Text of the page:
One of our key changes was to rely more on the professional judgment of reporting accountants. Before these changes, reporting accountants had to complete the same checklist for every firm. This checklist meant that reports were qualified for any breach identified, regardless of the actual risk associated with that breach.
The phase two changes allow reporting accountants to tailor their testing to the law firm and the work it conducts. We introduced the changes to the reporting requirements because we received many qualified accountant’s reports where no risks to client money had been identified and therefore no further action was needed.
The primary focus of our changes was to make our reporting accountant’s regime more proportionate and flexible for firms. We did not think that the changes would have a direct impact on the overall cost of legal services for consumers. We said that the flexible structure we were allowing would provide more choice. This could lead to a greater variety of outcomes, including the cost of some services being affected, while others would not.
The benefit to consumers of these reforms is in the wider impact that they have on the way legal services are delivered and regulated. These reforms reduce the regulatory burden on firms and, paired with our wider reform programme, can have benefits to the users of legal services by reducing the cost of legal services. There is also a consumer protection benefit as we now have more capacity to focus our time on investigating genuine risks to client money.
What does the data tell us?
For the purposes of this report, we have looked more closely at three six-month periods and the number of reports we received in that time and what happened to them:
- 1 June–30 November 2015 (prior to the phase two changes)
- 1 June–30 November 2016 (after our changes)
- 1 June–30 November 2017
The table below shows the number of reports we received and the actions we took.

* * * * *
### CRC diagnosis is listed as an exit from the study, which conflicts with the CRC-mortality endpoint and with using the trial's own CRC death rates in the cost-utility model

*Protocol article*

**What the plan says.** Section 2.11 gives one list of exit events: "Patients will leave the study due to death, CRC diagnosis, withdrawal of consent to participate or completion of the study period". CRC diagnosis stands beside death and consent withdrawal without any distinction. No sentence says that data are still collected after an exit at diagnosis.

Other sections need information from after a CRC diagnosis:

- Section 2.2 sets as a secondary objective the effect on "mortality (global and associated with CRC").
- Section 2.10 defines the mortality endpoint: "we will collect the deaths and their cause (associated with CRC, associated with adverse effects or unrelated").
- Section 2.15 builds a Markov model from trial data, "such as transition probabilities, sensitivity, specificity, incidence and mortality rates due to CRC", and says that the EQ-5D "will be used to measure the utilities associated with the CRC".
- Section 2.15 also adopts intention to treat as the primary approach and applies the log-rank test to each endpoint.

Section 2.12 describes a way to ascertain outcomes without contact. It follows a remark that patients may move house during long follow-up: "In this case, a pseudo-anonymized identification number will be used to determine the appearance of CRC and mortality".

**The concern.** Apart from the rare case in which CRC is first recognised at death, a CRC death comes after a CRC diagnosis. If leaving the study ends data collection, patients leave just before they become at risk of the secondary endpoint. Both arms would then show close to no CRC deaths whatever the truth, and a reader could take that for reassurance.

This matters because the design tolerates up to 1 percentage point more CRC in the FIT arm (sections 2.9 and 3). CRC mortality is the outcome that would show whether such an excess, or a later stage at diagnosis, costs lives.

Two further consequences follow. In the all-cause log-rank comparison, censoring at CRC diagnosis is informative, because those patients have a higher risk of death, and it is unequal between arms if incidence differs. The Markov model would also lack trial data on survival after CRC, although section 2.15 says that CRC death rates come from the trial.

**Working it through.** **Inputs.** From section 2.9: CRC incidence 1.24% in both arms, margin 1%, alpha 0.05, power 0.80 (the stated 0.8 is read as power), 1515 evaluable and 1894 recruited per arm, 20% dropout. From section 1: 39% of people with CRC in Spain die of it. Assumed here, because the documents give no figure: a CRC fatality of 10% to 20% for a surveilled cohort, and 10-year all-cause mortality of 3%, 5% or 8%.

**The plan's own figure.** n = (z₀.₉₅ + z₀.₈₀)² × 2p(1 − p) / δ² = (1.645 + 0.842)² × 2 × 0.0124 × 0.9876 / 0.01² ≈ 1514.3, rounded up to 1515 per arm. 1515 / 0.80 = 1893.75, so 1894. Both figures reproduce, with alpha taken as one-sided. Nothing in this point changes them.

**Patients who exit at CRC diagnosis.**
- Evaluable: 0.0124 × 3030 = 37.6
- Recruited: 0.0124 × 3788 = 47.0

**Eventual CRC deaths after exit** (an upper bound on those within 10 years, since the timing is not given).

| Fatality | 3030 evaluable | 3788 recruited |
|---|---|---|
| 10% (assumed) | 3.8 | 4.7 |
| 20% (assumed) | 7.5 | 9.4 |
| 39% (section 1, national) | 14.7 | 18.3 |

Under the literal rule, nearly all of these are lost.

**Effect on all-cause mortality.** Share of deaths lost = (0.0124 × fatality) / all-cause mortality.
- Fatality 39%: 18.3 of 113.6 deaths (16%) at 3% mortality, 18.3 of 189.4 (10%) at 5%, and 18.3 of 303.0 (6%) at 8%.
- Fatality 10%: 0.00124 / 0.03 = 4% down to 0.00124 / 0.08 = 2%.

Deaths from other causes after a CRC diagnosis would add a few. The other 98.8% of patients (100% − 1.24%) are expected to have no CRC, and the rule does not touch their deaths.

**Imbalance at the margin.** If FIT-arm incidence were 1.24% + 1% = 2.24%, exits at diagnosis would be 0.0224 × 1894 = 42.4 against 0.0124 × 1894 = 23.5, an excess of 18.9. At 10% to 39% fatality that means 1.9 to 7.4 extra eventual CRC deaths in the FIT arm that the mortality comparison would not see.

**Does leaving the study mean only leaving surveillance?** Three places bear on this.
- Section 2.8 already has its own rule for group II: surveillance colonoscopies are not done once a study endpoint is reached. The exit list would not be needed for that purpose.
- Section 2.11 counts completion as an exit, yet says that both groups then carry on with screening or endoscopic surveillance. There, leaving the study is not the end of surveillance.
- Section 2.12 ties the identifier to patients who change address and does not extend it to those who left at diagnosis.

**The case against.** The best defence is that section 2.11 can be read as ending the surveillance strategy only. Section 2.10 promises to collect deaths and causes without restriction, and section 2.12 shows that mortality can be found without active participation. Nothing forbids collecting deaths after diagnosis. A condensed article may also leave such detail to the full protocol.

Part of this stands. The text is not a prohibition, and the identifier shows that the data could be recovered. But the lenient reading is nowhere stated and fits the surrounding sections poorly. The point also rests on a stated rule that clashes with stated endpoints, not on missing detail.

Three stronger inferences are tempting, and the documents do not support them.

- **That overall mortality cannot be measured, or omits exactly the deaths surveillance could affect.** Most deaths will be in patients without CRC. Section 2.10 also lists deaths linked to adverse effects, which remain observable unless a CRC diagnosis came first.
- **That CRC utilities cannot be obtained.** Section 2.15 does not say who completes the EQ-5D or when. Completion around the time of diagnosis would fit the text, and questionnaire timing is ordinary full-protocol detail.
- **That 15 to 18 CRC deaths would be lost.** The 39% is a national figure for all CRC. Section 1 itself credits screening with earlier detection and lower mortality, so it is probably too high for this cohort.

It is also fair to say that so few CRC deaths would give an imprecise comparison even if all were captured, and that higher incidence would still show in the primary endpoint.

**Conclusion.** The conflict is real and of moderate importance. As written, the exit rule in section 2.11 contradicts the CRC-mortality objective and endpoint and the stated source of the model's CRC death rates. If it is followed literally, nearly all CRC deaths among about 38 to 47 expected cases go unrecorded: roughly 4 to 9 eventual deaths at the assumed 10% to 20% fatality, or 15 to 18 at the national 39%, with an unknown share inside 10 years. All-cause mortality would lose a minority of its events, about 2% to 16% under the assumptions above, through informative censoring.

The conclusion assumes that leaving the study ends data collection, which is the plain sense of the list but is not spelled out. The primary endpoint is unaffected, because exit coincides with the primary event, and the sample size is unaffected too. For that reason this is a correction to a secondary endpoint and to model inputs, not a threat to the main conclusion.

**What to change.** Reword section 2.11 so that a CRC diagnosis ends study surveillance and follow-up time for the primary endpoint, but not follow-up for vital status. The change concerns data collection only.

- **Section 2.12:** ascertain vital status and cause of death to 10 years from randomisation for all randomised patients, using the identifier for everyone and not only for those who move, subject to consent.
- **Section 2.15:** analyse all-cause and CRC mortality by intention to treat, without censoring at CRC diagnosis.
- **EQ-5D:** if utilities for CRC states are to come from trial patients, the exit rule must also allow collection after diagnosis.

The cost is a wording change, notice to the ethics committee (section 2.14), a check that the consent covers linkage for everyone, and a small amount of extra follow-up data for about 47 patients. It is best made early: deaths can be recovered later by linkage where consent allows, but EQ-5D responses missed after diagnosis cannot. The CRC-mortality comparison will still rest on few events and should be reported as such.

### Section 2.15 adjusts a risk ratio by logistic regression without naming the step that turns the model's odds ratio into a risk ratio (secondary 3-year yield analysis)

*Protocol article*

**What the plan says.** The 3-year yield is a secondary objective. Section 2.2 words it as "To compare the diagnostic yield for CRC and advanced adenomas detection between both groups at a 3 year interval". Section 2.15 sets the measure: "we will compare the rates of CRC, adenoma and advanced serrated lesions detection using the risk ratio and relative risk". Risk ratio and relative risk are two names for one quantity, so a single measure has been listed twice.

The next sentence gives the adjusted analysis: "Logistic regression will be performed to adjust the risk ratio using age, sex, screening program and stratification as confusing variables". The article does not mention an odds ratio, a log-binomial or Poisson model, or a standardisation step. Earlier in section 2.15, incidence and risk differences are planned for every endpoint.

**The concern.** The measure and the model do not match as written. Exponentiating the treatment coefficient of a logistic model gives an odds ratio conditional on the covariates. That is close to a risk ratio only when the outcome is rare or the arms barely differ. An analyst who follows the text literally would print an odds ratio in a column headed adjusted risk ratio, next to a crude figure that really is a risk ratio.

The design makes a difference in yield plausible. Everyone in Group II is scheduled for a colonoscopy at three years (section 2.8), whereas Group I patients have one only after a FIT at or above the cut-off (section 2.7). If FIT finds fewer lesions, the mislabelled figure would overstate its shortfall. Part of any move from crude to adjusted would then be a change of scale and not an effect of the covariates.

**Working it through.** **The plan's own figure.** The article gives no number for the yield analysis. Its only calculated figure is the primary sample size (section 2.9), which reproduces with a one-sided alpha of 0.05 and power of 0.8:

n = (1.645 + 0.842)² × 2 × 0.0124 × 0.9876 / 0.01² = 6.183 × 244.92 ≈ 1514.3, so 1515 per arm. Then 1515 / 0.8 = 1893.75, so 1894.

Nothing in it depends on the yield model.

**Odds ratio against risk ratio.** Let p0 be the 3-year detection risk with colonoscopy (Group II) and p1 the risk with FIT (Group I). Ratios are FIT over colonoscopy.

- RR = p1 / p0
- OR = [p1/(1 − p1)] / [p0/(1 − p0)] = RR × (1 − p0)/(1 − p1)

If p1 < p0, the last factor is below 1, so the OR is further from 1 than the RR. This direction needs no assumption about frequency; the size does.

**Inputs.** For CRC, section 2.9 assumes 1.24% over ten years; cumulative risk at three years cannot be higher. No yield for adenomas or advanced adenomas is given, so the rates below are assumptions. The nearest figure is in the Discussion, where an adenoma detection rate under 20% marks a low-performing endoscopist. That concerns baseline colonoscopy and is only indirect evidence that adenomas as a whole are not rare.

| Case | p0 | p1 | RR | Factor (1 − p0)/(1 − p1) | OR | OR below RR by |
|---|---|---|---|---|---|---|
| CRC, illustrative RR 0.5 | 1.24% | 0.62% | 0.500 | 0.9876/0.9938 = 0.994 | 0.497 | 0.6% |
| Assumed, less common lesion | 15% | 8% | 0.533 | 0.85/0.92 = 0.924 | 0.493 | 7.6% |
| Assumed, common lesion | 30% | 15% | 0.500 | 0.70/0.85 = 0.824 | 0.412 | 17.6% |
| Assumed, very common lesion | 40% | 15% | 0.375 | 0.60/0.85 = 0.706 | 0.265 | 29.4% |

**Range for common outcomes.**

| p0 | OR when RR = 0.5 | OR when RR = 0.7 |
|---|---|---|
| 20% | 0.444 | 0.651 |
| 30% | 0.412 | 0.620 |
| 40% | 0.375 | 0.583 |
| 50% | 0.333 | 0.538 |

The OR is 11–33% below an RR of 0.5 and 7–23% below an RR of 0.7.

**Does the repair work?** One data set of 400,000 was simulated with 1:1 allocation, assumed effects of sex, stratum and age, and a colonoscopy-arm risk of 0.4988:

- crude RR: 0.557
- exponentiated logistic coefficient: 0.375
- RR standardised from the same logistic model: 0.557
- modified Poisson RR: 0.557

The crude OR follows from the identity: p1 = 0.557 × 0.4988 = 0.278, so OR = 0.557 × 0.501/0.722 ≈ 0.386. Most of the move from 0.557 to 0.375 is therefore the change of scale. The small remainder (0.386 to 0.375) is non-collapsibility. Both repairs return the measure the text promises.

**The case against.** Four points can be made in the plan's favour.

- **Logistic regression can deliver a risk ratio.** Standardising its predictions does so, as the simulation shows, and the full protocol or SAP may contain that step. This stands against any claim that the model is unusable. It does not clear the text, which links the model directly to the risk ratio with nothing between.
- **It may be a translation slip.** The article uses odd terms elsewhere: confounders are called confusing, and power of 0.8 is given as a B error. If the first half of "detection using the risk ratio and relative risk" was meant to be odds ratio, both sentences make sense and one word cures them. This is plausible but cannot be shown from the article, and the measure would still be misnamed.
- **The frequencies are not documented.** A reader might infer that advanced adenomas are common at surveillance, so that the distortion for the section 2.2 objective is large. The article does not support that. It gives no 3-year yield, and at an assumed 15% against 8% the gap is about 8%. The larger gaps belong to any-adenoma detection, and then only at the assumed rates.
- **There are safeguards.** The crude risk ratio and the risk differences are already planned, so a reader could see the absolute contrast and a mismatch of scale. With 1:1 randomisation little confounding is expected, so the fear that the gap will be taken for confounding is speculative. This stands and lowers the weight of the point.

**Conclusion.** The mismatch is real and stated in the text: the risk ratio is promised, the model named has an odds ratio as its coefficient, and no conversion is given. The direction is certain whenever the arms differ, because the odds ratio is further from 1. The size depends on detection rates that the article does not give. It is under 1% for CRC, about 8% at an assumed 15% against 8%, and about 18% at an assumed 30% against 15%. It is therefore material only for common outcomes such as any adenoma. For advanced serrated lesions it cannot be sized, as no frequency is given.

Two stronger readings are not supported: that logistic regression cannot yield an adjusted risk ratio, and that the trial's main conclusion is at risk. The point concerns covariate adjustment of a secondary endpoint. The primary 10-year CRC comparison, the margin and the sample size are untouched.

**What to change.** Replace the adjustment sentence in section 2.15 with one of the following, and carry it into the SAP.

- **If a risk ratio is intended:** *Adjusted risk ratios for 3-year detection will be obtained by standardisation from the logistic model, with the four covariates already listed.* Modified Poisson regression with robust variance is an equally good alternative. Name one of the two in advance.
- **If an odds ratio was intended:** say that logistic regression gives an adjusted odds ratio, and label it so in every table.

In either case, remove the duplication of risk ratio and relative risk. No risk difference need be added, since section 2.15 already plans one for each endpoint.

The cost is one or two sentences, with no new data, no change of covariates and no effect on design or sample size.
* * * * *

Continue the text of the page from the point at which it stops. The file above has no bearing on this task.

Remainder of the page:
Dates Number of qualified reports Considered for further investigation Investigated/under investigation 1 June – 30 Nov 2015 2,797 70 38 1 June – 30 Nov 2016 1,104 94 91 1 June – 30 Nov 2017 923 121 121
We sometimes consider a qualified report in the context of an ongoing investigation into the firm for misconduct or breaches of our Accounts Rules. In these cases, a report can add value to our investigation by providing further detail and insight into how the firm is operating, and potentially point out issues we were not aware of. These reports are not included in the “investigated/under investigation” numbers above.
The findings from this evaluation indicate that there has been no adverse effect on consumers or consumer protection from our reforms to date.
Finding 1: We are receiving fewer reports
This is due to:
- fewer firms having to produce reports
- fewer reports being qualified because of us asking reporting accountants to focus on risks to client money instead of technical breaches of the rules.
Finding 2: Feedback indicates that firms are engaging with their accountants over qualified reports
Based on feedback from reporting accountants, we understand that firms now tend to take a qualified accountant’s report more seriously than before, as fewer reports are now qualified. We have been told that firms receiving a qualified report now increasingly want to improve their systems and controls, whereas previously this was not a common reaction.
Finding 3: We can focus our resources on identified risks
The data also shows that we are acting in a slightly higher number of cases. This is positive as we can focus our resources on high-risk matters, rather than on processing a large volume of reports.
Finding 4: We are collecting less information that we do not use
The overall proportion of cases that we take forward has increased. This is positive as it also shows that we are collecting less information that we do not actively use. The regulatory burden on firms has also been reduced, with fewer firms having to obtain reports in the first place. This is discussed below at paragraphs 38-44.
As the table shows, we use just over one percent of all qualified reports received in 2015 (38 reports out of 2,797). This meant that we were receiving and reviewing many reports that did not show any substantial risks to client money
- however, if we compare this to 2016 (after the changes were introduced) we can see that of the 1,104 qualified reports received, 94 or 8.5 percent were considered for investigation